Stealth for Trout- Don’t Break the Sound Barrier

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Photo by Louis Cahill

Photo by Louis Cahill

By Jason Tucker

I’m always looking for ways to get an edge while trout fishing.

Trout are incredibly sensitive to their environment. They are constantly on the lookout for both food and predators. In an instant they can go from feeding on mayflies to fleeing an otter or eagle. Or you.

Insert yourself, the angler, into the happy world of the trout. Here you come, hulking four to six feet above the water, pushing a bow wave, splashing water all over the place, feet grinding the gravel, and it’s a surprise that trout ever come back out to feed. You and I would need therapy after such an encounter.

IMHO anglers do not pay enough attention to the effect of sound on trout, and I can’t tell you the number of times I’ve seen anglers wade directly into a hole or run with the fish and proceed to put them down before they ever make a cast. Here is a tip to help you out.

Keep some sort of “sound barrier” between you and the fish.

The Smoky Mountain streams I live near offer many such barriers. They are mostly a series of plunge pools that tail out to some rocks before plunging into the next pool. When approaching such a pool, stand below the tail out rocks, don’t enter the pool. The fish hear you every time and get cautious. Only after you have fished everything you can reach from this position should you enter the pool or run to fish the rest of it.

In Michigan and the Midwest the tail end of a pool or feeding run will often have a pour-over log below it. Stay behind the log, resist the temptation to step over it even if the fish are yet well upstream. As long as the fish are within casting distance, use the noise of the water pouring over the log to mask your approach. Resist the urge to step over it to cast to the fish.

Even where there are no rocks or logs to muffle the sound of your approach you often still have options. For instance, many pools or feeding runs tail out into a shallow riffle area. If at all possible, stay below the shallowest part of the riffle to cast to fish feeding in the run or pool above. The moment you step into the calm, deeper water above the riffle, you will get a negative reaction from fish.

Once you take advantage of the “sound barrier” and see the difference it makes, you will start to look for other such situations and utilize them to your advantage. Catch more trout- don’t break the “sound barrier”!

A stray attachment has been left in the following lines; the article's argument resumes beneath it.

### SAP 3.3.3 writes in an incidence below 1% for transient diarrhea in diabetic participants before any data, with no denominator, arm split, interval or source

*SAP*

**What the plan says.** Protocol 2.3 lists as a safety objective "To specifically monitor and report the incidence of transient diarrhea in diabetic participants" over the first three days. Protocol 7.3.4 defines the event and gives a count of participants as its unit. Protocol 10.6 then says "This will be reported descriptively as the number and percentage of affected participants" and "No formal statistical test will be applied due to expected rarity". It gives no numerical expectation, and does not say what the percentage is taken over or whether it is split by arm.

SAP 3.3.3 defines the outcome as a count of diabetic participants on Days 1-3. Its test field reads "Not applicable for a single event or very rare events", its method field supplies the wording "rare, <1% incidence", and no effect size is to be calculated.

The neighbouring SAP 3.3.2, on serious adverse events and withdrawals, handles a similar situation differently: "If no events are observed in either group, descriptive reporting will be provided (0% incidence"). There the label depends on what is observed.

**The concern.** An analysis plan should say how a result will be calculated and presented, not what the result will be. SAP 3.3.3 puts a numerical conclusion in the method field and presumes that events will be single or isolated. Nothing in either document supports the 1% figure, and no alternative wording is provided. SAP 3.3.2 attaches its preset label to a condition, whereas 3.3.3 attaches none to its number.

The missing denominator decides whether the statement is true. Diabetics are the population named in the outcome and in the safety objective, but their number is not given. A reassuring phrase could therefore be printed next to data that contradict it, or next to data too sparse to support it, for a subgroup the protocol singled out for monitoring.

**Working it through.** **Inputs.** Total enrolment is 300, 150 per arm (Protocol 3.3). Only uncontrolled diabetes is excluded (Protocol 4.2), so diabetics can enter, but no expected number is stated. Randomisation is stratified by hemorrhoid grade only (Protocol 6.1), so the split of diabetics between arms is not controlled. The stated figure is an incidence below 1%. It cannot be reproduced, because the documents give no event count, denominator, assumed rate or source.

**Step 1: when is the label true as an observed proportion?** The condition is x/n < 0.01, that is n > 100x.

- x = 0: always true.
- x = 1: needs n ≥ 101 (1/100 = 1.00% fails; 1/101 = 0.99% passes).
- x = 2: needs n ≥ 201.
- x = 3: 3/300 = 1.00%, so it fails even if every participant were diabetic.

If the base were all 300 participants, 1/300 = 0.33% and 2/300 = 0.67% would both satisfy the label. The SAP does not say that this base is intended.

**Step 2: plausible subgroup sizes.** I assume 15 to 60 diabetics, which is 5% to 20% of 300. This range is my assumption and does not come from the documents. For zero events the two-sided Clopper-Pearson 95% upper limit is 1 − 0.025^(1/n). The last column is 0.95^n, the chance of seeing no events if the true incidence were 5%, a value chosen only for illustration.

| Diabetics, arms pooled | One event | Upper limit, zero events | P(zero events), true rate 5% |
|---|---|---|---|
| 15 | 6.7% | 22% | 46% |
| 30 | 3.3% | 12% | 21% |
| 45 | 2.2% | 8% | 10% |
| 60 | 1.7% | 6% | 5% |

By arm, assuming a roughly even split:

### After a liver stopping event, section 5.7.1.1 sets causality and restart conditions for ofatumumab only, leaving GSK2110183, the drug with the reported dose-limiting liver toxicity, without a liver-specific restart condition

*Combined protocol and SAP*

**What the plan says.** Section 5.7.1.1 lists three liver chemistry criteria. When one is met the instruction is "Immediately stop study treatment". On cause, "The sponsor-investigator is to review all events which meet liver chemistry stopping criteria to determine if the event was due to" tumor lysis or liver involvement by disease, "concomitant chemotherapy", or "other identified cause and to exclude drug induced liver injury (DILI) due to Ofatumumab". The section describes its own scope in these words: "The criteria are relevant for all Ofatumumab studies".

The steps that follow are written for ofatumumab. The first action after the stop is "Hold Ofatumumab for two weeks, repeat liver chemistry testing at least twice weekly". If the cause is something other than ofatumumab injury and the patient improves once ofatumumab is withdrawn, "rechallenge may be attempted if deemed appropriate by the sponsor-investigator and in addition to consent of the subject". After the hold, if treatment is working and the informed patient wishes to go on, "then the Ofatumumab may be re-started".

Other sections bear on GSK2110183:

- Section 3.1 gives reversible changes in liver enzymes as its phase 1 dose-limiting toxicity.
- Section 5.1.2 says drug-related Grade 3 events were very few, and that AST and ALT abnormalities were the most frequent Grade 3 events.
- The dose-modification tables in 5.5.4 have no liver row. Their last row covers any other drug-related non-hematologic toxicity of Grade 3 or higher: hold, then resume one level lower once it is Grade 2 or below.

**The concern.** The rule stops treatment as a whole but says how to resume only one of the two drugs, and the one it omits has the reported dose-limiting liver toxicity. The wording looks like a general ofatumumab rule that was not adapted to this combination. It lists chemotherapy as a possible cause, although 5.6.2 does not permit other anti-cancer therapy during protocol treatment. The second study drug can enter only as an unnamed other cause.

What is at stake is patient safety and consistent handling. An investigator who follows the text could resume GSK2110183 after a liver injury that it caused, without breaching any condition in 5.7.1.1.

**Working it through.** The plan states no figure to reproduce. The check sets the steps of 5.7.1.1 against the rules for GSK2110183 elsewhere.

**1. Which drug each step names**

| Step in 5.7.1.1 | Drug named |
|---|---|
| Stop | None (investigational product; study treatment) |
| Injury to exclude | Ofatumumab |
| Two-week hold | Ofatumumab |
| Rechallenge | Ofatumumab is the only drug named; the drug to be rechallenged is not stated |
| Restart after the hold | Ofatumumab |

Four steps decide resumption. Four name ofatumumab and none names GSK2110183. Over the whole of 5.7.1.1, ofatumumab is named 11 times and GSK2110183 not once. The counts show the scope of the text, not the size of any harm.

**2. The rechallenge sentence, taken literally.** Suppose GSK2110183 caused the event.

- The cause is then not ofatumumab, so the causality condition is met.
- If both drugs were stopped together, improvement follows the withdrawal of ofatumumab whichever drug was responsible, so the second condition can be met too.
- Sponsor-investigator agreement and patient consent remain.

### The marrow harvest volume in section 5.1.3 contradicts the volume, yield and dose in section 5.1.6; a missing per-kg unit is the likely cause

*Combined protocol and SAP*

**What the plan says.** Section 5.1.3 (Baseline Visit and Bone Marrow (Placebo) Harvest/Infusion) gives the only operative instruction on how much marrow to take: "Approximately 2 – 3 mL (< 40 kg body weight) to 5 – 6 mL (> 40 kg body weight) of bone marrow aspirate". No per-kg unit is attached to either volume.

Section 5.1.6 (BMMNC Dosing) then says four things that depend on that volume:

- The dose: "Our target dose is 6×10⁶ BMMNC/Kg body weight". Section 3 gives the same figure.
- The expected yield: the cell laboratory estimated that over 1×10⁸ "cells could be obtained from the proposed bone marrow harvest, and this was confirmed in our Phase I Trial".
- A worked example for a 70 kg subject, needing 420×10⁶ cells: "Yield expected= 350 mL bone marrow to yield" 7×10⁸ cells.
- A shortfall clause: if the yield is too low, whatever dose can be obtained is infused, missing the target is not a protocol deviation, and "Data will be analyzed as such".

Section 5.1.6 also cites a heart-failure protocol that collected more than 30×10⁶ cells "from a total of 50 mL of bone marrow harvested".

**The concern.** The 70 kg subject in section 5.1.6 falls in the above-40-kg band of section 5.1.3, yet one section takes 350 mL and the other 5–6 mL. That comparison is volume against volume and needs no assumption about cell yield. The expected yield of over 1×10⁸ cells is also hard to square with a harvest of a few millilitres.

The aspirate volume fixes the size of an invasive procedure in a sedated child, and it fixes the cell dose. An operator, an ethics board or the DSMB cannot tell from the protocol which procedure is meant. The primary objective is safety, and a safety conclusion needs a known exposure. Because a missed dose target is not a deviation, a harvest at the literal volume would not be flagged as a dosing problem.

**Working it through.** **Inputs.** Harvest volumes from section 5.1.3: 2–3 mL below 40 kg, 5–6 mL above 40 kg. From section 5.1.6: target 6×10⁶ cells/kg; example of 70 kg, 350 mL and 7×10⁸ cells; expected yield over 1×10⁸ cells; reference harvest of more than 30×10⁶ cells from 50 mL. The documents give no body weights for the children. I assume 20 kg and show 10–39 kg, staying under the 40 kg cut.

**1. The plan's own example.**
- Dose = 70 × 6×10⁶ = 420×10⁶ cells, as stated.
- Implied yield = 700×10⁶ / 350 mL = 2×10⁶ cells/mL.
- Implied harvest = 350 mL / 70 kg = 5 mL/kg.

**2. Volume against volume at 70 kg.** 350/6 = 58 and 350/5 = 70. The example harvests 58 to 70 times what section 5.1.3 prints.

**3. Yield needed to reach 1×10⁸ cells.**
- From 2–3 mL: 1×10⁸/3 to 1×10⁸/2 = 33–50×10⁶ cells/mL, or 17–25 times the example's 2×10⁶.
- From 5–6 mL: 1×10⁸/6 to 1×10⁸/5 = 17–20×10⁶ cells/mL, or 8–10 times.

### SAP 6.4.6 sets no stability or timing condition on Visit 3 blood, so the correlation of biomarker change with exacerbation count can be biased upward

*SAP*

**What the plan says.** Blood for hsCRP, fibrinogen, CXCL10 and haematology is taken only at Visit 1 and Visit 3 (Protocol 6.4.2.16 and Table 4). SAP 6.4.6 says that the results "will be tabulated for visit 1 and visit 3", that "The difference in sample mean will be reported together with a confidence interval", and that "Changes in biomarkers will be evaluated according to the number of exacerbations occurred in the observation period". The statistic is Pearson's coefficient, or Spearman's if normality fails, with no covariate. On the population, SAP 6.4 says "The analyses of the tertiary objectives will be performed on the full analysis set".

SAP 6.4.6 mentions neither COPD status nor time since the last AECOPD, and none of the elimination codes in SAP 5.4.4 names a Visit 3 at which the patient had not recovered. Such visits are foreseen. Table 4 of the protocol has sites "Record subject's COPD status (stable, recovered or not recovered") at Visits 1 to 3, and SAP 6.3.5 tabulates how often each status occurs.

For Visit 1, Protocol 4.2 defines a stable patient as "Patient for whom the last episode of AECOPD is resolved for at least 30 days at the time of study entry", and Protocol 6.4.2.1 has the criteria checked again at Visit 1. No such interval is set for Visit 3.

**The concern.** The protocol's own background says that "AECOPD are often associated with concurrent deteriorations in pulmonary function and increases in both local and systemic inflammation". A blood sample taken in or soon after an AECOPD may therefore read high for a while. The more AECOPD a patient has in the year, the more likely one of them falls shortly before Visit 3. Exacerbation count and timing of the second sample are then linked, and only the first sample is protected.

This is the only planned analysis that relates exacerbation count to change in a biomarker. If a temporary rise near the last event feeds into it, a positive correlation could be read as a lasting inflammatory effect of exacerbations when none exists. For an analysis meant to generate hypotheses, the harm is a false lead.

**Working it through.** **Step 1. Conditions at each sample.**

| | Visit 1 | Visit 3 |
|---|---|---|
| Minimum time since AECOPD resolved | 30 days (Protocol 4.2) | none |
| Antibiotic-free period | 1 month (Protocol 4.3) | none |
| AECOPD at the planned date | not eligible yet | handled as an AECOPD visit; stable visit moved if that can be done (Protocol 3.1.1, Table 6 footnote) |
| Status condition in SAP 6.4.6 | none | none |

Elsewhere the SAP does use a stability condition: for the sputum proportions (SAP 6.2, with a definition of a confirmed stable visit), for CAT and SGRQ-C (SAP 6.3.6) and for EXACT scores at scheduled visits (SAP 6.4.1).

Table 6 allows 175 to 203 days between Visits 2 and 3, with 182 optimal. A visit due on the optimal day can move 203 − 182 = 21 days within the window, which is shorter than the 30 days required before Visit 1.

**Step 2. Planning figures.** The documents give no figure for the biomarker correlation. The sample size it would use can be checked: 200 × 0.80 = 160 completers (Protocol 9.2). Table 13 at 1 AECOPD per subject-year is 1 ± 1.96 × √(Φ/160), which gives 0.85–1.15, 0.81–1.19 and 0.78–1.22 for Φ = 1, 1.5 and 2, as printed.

Jason writes the fine blog Fontinalis Rising

Jason Tucker

Gink & Gasoline
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9 thoughts on “Stealth for Trout- Don’t Break the Sound Barrier

  1. Thanks for this very good tip. I see myself often worrying if the trout can see me, but i seldom waste a thought about if they might hear me… Will pay more attention to that in the future for sure!

  2. After bonefishing for the last 3 months, I can’t tell you how paranoid I am about sound. I can honestly say the majority of people I fish with pay little to no attention to this variable in the pursuit.

  3. And of course sound travel quite well in water. A stealthy low visibility aND quiet feet on the bank is very advantageous. I know i.have often lamented the fish I’ve spooked upon a backside approach. But I have also been surprised at the number of fish I have caught right after someone.has blasted through a hole. Once I caught a very nice Brown on a throw away cast right on the back wheel of a mountain biker wading a fording spot on a very high mountain stream in CO. Shocked us both.

  4. I’ve always operated under the belief that water is the best sound and vibration conductor in the natural environment. If I can hear the sounds I’m making when wading, ie: the crunching of gravel, the grinding of loose rocks under my feet, it must sound like an avalanche to tge trout. Double -layer felt soles work best, but even then careful wading is a no-brainer.
    I’ve done 3 drift dives on our most popular trout river, and on two of those been amazed at how loud was the sound of anglers wading over a freestone bottom.

  5. I hiked in 8 miles. Some young Church group showed up 43 hours later.. They decided that they needed to swim and throw rocks at the 11k foot lake. Sigh… Well at least…. I was quite…

  6. The very first lesson taught to me by my father as I watched him fly fish when I was 3-4 years old, was to be very quiet because the fish can hear you. Always whisper if you must talk. Walk quietly don’t shuffle your feet. Stay out of the water unless absolutly necessary (my father never owned a pair of waders). Being quiet and invisable are more important than what fly you use, but never ever make your fly “splash”!

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